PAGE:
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Title: Stratygrafia pyłkowa i historia roślinności interglacjału mazowieckiego i starszej części zlodowacenia liwca w zachodniej i środkowej części Wyżyn Polskich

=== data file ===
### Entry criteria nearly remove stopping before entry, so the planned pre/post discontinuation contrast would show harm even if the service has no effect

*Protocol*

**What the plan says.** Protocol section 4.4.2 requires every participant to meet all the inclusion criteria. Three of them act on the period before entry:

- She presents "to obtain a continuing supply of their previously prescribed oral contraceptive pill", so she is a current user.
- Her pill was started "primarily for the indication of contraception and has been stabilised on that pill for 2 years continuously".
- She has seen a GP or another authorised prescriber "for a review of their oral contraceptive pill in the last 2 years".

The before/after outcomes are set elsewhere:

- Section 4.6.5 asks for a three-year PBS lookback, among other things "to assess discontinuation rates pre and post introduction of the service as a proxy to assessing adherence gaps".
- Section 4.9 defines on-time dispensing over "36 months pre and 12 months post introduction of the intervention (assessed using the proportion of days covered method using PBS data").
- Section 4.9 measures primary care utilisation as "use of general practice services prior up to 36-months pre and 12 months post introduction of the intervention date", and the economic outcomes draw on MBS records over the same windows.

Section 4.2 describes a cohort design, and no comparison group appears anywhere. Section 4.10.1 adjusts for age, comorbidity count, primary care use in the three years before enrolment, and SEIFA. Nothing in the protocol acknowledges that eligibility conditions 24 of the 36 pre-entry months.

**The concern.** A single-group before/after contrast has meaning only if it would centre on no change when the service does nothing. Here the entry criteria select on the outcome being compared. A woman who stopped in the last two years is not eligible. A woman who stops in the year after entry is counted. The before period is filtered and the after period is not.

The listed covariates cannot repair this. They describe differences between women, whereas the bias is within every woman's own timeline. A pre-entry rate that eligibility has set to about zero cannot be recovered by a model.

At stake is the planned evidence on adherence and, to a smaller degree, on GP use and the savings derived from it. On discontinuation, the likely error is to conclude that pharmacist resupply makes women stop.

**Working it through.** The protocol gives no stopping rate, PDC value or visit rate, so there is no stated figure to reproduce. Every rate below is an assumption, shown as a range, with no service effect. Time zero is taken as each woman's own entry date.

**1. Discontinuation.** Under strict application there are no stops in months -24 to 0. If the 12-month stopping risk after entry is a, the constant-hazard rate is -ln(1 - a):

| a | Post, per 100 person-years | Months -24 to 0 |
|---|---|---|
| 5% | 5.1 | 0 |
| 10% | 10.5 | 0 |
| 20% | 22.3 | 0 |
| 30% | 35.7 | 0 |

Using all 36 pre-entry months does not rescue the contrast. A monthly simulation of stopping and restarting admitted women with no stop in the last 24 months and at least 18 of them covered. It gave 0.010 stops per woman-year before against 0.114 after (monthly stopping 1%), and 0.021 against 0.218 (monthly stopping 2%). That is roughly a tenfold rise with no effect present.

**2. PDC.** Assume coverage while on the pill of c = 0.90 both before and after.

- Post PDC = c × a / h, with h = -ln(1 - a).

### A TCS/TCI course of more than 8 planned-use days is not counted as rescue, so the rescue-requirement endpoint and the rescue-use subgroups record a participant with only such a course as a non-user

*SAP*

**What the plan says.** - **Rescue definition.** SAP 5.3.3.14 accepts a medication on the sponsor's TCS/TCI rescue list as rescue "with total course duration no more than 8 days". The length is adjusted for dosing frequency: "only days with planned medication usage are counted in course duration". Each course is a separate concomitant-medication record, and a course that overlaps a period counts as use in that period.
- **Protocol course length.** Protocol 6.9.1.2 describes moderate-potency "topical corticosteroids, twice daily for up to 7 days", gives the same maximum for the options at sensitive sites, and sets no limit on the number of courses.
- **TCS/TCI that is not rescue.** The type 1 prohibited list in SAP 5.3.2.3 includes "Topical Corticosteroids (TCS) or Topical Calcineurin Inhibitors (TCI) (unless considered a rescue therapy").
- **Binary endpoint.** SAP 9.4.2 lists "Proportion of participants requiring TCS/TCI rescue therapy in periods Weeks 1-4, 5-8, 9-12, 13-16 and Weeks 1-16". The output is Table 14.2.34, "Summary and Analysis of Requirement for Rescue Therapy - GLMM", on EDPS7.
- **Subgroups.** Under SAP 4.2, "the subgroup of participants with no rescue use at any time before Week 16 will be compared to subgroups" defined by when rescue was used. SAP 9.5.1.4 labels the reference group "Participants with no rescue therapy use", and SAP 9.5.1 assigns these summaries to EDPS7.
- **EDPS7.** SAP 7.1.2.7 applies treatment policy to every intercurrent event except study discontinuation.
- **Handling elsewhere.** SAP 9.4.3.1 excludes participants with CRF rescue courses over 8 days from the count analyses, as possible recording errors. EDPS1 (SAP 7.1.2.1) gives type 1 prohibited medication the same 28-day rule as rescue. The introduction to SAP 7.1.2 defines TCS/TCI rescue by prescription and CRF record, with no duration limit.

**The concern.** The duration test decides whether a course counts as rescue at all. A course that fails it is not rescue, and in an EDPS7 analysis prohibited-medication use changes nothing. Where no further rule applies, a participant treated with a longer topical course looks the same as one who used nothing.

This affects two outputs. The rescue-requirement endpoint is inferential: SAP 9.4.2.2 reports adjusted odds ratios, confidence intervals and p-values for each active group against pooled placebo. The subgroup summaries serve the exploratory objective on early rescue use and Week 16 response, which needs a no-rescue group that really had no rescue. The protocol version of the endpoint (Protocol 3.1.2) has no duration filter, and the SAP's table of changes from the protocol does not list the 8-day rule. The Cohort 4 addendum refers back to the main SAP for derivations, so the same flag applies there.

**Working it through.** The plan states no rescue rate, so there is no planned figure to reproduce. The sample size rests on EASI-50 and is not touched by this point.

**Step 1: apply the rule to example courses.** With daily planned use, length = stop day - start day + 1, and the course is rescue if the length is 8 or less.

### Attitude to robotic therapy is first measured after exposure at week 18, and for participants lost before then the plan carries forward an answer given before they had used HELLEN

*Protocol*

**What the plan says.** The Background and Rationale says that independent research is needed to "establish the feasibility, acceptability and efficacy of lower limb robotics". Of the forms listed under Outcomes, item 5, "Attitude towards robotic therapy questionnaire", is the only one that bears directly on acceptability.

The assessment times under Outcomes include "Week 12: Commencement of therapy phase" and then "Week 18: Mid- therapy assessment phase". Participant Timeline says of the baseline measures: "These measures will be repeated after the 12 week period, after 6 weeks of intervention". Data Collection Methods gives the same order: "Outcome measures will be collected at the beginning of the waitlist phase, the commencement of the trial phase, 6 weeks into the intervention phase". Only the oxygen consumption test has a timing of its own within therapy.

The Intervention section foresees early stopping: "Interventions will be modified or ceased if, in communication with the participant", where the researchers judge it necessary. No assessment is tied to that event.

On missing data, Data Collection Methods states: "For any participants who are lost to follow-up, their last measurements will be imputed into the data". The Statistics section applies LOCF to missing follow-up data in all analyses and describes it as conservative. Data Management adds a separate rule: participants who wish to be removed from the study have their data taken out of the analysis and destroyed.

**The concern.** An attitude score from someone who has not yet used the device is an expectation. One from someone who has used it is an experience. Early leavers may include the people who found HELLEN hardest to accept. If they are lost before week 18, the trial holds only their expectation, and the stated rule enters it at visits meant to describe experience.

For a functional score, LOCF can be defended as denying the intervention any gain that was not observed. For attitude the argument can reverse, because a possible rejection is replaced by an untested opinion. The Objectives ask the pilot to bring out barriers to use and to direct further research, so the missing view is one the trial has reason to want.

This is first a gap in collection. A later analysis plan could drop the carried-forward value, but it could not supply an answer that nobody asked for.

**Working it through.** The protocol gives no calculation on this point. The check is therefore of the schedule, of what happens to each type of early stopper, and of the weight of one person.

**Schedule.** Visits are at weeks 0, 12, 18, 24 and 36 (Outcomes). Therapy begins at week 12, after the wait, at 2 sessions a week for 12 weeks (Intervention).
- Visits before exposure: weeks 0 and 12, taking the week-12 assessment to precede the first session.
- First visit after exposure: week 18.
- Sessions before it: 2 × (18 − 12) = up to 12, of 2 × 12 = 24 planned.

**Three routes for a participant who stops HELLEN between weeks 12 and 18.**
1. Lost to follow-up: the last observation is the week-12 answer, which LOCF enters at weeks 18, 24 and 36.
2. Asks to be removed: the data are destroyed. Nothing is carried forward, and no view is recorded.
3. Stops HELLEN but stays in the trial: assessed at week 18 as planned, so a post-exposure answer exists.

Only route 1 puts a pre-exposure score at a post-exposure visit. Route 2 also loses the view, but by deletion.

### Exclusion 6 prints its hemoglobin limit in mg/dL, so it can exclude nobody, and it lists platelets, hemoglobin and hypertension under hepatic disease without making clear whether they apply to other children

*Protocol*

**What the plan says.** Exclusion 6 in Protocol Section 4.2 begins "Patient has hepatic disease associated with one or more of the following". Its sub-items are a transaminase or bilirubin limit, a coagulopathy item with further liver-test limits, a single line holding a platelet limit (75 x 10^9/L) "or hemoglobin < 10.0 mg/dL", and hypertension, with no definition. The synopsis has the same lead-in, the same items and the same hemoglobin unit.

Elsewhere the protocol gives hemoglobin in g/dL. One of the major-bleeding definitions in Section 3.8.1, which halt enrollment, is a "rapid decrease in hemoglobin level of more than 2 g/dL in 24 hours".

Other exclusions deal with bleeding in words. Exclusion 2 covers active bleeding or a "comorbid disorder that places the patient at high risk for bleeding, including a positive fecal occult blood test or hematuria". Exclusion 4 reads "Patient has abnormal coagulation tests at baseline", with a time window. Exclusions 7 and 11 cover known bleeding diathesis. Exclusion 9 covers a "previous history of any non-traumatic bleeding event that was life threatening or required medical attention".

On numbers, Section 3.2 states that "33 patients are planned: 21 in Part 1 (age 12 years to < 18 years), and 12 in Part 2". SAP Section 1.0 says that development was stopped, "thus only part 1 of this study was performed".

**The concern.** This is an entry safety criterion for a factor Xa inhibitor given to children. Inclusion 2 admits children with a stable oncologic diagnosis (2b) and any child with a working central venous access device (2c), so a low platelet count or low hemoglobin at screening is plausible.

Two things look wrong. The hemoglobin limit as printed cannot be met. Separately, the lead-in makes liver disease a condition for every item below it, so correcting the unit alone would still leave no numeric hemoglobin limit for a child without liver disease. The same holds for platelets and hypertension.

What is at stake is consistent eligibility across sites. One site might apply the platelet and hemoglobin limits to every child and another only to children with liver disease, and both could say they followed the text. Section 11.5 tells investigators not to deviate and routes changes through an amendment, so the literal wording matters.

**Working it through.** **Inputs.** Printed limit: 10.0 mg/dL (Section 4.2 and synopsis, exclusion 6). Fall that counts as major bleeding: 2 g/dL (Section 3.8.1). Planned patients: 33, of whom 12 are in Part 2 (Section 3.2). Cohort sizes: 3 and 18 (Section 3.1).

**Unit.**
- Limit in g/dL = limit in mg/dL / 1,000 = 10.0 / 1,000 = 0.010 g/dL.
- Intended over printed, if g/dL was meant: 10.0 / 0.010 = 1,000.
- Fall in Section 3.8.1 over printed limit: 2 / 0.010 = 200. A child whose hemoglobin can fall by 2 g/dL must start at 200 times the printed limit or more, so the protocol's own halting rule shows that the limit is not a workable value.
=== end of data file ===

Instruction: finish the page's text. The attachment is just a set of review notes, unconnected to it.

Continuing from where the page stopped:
Authors: Nita, Małgorzata
Keywords: Interglacjał Mindel-Riss; geologia; stratygrafia
Issue Date: 2009
Publisher: Wydawnictwo Uniwersytetu Śląskiego